where we were going, we wouldn’t have needed roads

It’s exciting reading media criticism along with the more affirmative design fictioning work. If much of our reading has dealt with how design fiction can reach an audience, if it can, and how we can make it have an effect even if it does, “Things to Come” takes a decidedly critical view. The argument has more to do with the potential effects upon nearly anyone that the visioning projects of HP and Microsoft may have.

What I find engaging about the piece is the line between advertising and futuring: it isn’t quite advertising because they are not promising to make anything in the video, but they still bank on you anticipating such a future and having such an anticipation justify spending on that company’s present offerings. Kinsley writes that “one should enrol into this aspiration, and buy the soon-to-be launched device more widely advertised by HP or Microsoft, because we are compelled to believe that is the way the future is developing,” (2779). This argument is partly tangential to what Kinsley is trying to argue about the embodied affective experience of these visioning activities, but it is an interesting line none-the-less: why is it worth it for a company to make an design fiction video for products that they may never produce? In the above example, Kinsley compares the fiction to a “soon to be launched device,” both are unreal but there is something seductive about the one  fictional future that gets you invested in the close-to-reality device.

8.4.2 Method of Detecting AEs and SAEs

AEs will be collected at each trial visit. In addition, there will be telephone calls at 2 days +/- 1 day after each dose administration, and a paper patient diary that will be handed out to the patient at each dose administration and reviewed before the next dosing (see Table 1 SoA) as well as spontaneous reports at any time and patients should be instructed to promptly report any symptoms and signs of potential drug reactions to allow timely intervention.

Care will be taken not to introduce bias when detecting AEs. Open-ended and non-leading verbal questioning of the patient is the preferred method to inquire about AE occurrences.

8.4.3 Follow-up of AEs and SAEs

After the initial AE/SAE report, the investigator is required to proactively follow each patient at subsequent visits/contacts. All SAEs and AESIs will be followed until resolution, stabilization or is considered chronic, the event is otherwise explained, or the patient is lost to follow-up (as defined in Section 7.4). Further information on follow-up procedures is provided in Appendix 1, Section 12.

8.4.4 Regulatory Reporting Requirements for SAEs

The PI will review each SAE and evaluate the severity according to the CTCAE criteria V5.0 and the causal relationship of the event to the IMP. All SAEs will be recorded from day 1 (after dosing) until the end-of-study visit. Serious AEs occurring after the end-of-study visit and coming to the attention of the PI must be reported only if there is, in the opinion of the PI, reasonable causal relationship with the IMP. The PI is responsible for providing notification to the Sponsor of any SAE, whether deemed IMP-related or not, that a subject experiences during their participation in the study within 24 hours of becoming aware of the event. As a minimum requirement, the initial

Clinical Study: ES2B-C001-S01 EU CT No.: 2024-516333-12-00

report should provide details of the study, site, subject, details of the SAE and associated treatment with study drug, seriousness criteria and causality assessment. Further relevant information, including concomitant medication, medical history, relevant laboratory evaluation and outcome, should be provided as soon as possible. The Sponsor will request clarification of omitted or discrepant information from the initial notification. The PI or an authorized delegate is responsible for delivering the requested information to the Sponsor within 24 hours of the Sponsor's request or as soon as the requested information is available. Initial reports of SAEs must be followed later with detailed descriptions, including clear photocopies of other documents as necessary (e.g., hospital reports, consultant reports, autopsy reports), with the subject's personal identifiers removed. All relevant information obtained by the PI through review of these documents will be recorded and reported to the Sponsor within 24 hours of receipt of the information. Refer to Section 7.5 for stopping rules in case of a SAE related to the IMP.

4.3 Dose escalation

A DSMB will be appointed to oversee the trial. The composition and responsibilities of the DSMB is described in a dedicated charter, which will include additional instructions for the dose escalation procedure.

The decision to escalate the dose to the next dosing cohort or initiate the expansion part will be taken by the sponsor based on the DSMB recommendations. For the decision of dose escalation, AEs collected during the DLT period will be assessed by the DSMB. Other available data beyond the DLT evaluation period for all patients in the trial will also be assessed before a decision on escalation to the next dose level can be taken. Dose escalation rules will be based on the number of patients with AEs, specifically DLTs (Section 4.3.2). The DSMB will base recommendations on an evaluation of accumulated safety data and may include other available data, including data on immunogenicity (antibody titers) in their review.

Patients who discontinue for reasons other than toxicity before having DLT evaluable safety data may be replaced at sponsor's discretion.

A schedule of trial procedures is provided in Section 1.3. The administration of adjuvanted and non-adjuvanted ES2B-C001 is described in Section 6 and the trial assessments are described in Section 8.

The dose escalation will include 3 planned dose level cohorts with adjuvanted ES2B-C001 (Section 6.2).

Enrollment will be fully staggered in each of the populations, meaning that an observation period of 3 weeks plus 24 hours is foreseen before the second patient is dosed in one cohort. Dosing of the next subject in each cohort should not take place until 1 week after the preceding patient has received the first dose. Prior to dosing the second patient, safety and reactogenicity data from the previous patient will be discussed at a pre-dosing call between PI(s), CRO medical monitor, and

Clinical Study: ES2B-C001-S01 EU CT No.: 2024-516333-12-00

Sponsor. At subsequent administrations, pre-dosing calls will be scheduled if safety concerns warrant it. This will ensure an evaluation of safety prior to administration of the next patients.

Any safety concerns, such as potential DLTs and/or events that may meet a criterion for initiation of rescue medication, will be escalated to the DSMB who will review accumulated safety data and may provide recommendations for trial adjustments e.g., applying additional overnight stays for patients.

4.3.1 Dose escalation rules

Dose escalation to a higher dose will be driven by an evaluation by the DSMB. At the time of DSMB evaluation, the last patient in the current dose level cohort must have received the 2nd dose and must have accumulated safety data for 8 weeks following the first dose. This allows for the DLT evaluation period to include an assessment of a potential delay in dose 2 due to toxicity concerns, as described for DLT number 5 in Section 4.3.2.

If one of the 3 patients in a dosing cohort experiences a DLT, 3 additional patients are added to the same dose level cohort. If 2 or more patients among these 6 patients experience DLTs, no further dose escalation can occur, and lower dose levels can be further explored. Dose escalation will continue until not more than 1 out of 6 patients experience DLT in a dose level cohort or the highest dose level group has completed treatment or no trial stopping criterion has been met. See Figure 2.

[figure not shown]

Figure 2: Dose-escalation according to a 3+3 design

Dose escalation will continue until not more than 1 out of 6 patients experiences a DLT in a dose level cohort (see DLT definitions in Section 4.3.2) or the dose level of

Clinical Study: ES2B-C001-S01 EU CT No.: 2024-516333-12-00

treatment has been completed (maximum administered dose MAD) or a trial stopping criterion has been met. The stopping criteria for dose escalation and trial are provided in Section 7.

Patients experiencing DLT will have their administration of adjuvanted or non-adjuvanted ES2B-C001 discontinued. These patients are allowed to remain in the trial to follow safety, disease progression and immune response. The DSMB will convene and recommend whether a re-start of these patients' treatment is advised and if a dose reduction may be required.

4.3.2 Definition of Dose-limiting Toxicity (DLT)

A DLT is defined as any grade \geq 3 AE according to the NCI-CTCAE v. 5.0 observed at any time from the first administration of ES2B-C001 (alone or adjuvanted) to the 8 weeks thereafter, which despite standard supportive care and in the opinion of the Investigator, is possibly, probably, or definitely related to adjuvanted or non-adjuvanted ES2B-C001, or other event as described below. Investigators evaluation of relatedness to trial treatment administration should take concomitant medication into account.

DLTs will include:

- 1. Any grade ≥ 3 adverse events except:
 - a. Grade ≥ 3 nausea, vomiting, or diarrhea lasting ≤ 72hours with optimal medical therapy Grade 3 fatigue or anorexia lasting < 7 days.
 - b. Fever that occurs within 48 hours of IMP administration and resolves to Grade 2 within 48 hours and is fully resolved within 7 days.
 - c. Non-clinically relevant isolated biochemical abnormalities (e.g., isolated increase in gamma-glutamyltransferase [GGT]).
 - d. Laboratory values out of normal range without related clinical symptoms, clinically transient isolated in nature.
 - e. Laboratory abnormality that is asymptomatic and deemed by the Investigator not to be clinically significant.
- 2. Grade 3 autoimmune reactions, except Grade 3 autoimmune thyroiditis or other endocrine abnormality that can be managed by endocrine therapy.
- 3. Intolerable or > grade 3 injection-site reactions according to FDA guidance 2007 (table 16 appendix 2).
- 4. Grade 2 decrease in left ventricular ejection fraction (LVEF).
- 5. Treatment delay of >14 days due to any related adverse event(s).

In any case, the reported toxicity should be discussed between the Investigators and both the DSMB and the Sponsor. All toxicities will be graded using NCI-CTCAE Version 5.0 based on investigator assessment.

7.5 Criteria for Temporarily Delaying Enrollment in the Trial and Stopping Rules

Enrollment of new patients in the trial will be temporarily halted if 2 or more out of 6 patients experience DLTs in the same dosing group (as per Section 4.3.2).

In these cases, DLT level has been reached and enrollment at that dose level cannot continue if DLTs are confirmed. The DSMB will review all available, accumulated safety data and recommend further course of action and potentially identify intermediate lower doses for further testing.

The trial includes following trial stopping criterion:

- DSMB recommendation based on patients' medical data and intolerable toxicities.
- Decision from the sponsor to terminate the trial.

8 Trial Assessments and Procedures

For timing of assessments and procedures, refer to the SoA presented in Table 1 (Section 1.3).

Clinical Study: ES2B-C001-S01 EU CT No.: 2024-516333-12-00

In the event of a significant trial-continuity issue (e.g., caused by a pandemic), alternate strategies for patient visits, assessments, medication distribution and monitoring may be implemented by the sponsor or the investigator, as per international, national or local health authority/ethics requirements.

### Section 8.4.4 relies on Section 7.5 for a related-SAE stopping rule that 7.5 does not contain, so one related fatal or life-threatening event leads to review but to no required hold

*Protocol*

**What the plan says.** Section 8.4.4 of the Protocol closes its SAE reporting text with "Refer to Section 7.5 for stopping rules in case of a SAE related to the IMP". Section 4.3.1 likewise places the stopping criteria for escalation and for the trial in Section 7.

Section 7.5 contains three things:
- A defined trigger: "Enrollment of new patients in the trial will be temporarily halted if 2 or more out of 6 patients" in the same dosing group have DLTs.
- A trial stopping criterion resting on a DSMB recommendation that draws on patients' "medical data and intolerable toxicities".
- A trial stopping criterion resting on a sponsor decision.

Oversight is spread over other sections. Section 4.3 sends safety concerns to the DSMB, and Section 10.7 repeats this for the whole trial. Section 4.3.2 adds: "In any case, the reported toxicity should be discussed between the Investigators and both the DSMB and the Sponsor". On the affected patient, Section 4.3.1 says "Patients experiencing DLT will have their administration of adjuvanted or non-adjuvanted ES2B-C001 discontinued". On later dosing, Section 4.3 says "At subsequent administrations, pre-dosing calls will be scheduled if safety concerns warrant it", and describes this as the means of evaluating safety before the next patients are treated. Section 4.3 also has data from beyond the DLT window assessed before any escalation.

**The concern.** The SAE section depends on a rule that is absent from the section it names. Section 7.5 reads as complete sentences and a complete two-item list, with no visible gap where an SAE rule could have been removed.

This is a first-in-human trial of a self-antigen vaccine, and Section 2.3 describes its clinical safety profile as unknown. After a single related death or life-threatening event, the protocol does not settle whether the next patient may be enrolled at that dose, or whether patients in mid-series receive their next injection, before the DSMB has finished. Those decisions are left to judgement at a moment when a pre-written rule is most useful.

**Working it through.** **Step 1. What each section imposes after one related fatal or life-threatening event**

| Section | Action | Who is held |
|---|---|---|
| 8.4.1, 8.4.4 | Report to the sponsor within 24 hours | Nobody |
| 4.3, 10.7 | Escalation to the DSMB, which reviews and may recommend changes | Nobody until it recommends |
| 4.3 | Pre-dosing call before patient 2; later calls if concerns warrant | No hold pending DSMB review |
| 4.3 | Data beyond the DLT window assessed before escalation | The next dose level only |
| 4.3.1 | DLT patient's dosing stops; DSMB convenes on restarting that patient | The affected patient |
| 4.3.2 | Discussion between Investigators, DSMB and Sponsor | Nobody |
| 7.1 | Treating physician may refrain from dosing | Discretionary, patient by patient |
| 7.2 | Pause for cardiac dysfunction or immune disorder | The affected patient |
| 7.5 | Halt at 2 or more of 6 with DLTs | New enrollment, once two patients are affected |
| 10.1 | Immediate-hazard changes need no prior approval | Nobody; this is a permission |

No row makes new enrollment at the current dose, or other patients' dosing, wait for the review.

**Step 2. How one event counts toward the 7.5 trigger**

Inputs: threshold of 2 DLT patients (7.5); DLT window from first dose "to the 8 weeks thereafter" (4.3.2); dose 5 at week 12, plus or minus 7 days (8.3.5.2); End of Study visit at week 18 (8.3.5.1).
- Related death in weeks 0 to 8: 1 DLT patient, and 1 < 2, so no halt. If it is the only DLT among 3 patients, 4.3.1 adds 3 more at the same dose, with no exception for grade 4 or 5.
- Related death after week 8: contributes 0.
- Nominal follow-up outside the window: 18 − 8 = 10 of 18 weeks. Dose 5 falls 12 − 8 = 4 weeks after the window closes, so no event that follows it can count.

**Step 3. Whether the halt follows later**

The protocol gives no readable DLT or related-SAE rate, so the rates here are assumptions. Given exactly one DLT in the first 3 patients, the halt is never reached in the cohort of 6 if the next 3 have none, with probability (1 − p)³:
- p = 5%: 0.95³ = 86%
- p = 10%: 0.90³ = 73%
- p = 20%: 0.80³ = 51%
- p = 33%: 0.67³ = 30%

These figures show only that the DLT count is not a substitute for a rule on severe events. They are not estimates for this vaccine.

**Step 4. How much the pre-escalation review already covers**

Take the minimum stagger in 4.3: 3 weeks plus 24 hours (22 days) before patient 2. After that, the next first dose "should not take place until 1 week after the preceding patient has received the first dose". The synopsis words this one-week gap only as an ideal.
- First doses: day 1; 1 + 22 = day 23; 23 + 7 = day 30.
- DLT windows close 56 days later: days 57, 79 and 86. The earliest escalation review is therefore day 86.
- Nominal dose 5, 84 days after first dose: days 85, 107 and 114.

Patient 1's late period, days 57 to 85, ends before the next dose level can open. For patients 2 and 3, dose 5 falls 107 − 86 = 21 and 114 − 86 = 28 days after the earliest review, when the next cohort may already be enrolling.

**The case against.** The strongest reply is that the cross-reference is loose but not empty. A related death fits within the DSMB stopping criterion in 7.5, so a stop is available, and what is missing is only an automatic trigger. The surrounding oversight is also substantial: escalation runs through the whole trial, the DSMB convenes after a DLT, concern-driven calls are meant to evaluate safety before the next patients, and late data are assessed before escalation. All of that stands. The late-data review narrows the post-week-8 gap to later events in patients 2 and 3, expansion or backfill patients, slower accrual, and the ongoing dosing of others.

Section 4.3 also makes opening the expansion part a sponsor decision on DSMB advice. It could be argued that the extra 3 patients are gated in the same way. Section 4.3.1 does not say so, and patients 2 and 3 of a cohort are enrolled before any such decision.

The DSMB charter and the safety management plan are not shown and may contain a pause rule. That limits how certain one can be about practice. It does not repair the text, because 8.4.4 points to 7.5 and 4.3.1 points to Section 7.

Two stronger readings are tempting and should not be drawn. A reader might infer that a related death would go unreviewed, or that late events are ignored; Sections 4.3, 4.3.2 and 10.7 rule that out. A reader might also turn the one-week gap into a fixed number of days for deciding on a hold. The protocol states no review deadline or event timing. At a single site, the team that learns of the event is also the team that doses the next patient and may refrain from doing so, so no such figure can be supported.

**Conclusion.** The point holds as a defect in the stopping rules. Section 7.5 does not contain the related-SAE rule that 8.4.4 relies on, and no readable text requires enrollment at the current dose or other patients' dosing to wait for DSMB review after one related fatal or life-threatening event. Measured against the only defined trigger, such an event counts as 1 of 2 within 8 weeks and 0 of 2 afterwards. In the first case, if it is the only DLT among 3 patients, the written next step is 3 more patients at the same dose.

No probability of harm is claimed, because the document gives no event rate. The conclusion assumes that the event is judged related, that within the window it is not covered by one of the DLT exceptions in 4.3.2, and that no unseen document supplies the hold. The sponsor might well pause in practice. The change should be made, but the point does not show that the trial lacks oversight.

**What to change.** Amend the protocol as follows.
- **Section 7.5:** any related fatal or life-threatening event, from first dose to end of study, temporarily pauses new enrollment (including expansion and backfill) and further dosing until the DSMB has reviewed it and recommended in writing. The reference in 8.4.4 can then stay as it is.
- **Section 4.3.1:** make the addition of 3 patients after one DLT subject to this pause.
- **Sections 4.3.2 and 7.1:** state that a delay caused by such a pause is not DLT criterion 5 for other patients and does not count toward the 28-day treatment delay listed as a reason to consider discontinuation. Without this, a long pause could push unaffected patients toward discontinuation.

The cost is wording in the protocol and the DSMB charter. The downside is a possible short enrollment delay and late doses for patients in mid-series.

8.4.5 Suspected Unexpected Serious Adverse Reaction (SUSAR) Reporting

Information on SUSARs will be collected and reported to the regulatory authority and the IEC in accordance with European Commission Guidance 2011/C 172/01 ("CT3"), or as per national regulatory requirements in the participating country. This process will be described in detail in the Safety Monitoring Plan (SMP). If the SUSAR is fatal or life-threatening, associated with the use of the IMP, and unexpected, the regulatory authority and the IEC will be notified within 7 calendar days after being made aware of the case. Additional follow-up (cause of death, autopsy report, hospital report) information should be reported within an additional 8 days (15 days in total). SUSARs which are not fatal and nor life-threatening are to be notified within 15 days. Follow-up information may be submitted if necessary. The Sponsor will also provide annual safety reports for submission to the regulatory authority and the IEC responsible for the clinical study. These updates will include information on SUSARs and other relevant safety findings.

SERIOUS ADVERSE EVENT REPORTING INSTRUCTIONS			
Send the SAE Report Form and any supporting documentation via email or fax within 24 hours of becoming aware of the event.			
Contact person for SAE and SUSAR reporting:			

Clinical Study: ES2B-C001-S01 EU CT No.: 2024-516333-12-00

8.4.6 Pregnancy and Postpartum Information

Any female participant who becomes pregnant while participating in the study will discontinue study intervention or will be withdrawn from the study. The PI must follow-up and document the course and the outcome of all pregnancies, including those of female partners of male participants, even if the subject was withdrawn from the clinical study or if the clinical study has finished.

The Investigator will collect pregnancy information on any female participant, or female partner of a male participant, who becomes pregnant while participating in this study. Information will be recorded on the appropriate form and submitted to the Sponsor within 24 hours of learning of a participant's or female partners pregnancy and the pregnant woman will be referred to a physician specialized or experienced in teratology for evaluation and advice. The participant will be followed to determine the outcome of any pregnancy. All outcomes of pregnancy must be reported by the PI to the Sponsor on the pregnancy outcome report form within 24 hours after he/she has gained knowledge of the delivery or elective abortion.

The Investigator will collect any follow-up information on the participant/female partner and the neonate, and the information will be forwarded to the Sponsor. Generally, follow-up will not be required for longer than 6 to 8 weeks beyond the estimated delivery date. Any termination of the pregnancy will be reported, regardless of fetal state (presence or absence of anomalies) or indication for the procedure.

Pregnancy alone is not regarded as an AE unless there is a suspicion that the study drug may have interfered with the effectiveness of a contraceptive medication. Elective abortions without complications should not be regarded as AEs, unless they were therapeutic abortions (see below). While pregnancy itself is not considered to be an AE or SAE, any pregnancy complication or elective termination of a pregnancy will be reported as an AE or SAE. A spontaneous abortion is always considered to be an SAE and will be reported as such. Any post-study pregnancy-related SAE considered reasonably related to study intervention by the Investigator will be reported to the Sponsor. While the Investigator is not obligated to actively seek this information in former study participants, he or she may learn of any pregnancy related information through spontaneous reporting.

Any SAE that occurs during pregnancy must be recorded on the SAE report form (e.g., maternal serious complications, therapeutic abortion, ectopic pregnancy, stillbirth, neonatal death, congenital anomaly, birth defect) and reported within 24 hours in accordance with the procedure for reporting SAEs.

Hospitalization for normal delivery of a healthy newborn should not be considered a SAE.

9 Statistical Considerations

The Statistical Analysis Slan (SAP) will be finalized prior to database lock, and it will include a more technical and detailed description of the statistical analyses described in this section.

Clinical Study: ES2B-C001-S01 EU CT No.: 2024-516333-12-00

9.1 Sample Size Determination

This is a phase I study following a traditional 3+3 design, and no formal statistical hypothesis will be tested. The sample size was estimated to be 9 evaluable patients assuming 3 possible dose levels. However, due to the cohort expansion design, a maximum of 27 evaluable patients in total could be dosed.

The expectation of “the next big thing” is always an expectation, critically, it is not something that can be delivered as such. So how can you be a part of the “material and always deferred present future”? That is, if it is always deferred, how can you be materially a part of it? It is a little fuzzy to me, but it sounds like Kinsley would argue that you are connected to something that contains more “somatic markers” to help affectively tie you to that kind of future world. That is, in the case of certain gestural interfaces, it seems a little like you participating in a small-scale, dull version of an amazing future of complex gestural interaction. But you’ll never get there because a past anticipation is “still an anticipation and will remain having been an anticipation for all of time.” It reminds me of how we are now in the year of Back to the Future. But, of course BTTF remains an anticipation rather than an actualization. Even if we had all of the technologies in BTTF it would still remain an anticipation because the rhetoric of discovery and disbelief at what the future has become (within the diegesis of the movie).


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